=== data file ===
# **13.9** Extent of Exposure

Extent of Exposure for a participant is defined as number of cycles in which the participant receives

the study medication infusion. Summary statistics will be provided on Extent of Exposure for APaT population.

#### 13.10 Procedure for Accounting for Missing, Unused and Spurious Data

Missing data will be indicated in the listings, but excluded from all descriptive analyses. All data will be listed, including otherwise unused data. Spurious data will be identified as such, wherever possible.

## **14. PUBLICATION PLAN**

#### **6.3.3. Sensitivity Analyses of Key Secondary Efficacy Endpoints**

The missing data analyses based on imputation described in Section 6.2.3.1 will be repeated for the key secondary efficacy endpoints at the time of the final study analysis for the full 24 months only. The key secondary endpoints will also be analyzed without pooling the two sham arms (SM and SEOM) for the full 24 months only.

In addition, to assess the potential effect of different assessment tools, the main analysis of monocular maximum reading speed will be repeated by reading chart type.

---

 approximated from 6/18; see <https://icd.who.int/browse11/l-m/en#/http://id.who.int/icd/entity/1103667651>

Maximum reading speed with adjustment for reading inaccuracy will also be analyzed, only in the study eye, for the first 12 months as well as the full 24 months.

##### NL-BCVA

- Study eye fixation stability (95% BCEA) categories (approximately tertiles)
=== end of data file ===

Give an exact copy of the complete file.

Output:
# **13.9** Extent of Exposure

Extent of Exposure for a participant is defined as number of cycles in which the participant receives

the study medication infusion. Summary statistics will be provided on Extent of Exposure for APaT population.

#### 13.10 Procedure for Accounting for Missing, Unused and Spurious Data

Missing data will be indicated in the listings, but excluded from all descriptive analyses. All data will be listed, including otherwise unused data. Spurious data will be identified as such, wherever possible.

## **14. PUBLICATION PLAN**

#### **6.3.3. Sensitivity Analyses of Key Secondary Efficacy Endpoints**

The missing data analyses based on imputation described in Section 6.2.3.1 will be repeated for the key secondary efficacy endpoints at the time of the final study analysis for the full 24 months only. The key secondary endpoints will also be analyzed without pooling the two sham arms (SM and SEOM) for the full 24 months only.

In addition, to assess the potential effect of different assessment tools, the main analysis of monocular maximum reading speed will be repeated by reading chart type.

---

 approximated from 6/18; see <https://icd.who.int/browse11/l-m/en#/http://id.who.int/icd/entity/1103667651>

Maximum reading speed with adjustment for reading inaccuracy will also be analyzed, only in the study eye, for the first 12 months as well as the full 24 months.

##### NL-BCVA

- Study eye fixation stability (95% BCEA) categories (approximately tertiles)